In any case, this is not the most likely scenario. A policy to raise inflation could, if successful, trigger serious problems in the bond markets. Inflation is a transfer of wealth from creditors to debtors – essentially from China to the US. A rise in US inflation could easily lead to a pull-out of global investors from US bond markets. This would almost certainly trigger a crash in the dollar’s real effective exchange rate, which in turn would add further inflationary pressure.
Under such a scenario, it might not be easy to keep inflation close to a hypothetical 6 per cent target. The result could be a vicious circle in which an overshooting inflation rate puts further pressure on the bond markets and the exchange rate. The outcome would be even worse than in the previous example. The central bank would eventually have to raise nominal rates aggressively to bring back stability. It would end up with the very opposite of what the advocates of a high inflation policy hope for. Real interest rates would not be significantly negative, but extremely positive.
Should this be done? A credible inflation target of 2 or 3 per cent, maintained over a credibly long period of time, is useful. But I doubt that a 6 per cent inflation target could be simultaneously credible and sustainable. Tempting as it may be, it is a beggar-thy-neighbour policy unless replicated elsewhere and would come to be regarded as such by many countries in the world. It would produce a whole new group of losers, both inside and outside the US, with all its undesirable political, social, economic and financial implications. It would also fuel the already rampant discussions about the inevitable death of fiat money.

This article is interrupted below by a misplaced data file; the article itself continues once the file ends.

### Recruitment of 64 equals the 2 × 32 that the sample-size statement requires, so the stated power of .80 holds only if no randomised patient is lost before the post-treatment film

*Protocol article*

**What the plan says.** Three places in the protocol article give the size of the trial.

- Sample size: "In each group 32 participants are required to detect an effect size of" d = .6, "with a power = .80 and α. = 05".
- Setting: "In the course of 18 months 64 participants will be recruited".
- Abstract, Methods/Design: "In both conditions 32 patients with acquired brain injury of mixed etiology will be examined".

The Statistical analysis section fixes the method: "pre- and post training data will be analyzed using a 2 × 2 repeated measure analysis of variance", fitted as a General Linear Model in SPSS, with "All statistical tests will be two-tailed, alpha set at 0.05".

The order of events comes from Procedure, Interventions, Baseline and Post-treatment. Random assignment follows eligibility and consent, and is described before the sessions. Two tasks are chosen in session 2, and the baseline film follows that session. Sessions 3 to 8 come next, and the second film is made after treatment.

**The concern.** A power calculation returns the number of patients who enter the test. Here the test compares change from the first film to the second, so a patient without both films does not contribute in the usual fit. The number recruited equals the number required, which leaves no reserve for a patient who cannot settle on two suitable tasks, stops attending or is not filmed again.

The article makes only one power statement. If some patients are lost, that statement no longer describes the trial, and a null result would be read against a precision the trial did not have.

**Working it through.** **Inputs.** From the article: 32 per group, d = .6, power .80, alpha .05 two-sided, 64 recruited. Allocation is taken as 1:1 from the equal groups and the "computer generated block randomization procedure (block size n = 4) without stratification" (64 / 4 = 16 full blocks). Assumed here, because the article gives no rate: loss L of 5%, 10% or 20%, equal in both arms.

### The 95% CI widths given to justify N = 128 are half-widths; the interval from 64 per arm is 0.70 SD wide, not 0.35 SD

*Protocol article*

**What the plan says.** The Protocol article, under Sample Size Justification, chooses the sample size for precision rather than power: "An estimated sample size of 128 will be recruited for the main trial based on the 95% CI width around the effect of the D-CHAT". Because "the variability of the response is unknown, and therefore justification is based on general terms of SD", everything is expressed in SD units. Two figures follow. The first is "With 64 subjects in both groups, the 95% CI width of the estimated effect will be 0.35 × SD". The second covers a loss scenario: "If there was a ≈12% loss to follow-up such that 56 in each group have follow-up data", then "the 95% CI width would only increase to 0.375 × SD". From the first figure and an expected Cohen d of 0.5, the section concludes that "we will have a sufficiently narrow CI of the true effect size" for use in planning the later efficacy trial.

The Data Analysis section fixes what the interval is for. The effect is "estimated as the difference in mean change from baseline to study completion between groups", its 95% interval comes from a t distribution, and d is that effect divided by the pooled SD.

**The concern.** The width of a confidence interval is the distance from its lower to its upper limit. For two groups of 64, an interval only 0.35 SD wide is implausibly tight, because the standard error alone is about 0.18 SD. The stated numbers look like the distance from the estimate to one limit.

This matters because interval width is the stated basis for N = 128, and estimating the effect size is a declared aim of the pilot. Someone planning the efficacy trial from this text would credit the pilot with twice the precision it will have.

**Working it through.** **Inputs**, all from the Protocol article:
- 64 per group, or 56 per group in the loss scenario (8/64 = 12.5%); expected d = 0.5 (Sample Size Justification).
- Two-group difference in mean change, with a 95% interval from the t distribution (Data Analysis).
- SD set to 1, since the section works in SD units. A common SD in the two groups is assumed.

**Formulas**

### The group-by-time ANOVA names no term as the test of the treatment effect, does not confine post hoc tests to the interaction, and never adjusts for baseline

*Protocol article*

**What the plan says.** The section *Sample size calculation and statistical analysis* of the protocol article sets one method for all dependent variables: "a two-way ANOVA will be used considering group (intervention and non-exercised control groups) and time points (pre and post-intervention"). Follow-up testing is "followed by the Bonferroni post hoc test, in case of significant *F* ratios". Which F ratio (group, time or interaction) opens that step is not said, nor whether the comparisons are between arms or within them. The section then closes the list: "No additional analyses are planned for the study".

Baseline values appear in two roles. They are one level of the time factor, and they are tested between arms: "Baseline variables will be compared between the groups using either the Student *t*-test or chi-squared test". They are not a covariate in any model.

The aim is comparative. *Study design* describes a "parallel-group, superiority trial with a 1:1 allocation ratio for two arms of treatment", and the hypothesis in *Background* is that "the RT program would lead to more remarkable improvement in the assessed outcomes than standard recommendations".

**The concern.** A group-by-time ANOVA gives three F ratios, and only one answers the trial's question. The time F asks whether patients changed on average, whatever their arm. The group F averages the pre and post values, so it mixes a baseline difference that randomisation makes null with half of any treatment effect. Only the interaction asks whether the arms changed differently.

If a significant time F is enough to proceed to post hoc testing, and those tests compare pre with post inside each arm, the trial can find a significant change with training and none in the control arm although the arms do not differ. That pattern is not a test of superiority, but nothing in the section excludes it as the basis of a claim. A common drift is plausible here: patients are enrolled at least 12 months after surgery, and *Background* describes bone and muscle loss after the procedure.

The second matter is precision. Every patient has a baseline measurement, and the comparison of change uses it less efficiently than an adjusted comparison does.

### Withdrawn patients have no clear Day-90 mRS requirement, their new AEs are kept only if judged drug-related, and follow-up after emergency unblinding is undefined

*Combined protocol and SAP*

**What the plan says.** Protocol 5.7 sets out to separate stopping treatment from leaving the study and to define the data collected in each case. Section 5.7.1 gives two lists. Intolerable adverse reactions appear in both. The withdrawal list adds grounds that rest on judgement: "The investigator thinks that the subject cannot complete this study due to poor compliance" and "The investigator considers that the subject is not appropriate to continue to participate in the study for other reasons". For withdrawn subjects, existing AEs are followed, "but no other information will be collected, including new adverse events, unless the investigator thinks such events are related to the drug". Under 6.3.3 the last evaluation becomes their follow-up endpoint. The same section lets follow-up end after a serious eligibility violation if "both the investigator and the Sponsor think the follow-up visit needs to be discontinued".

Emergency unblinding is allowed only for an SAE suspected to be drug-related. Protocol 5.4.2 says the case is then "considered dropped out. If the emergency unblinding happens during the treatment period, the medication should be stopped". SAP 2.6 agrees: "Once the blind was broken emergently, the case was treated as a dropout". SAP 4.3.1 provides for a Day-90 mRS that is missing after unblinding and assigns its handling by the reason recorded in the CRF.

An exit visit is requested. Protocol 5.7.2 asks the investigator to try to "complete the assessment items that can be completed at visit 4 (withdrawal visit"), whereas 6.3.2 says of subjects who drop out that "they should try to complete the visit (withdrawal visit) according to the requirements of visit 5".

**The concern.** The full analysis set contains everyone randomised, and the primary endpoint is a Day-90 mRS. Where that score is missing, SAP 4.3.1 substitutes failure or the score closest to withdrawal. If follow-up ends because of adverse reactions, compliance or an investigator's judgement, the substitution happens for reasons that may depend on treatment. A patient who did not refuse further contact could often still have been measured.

Stimulating inflation is another dirty, quick-fix strategy, like so many of the bank rescue packages currently in operation. As Hemingway said, it would feel good for a time. But it would solve no problems and create new ones
. You may have noticed a crucial assumption….”workers will demand wage increases.” Pray tell, how? Workers have no bargaining power in the US. Merely goosing interest rates does not a a tight labor market make.
Stagflation was seen as impossible until it took place. I wonder if we could wind up with rising bond yields due to concerns about large fiscal deficits, with a lower rate of goods inflation due to the lack of cost push (wages are a significant component of the cost of most goods, save highly capital intensive ones). In fact, we could see stagnant nominal wages with mildly positive inflation, which means wage deflation. If that was also accompanied by high yields, you would have much of the bad effects of debt deflation per Irving Fisher (high real yields and reduced ability to service debt) since real incomes would be falling in the most indebted cohort.
Originally published at Naked Capitalism and reproduced here with the author’s permission.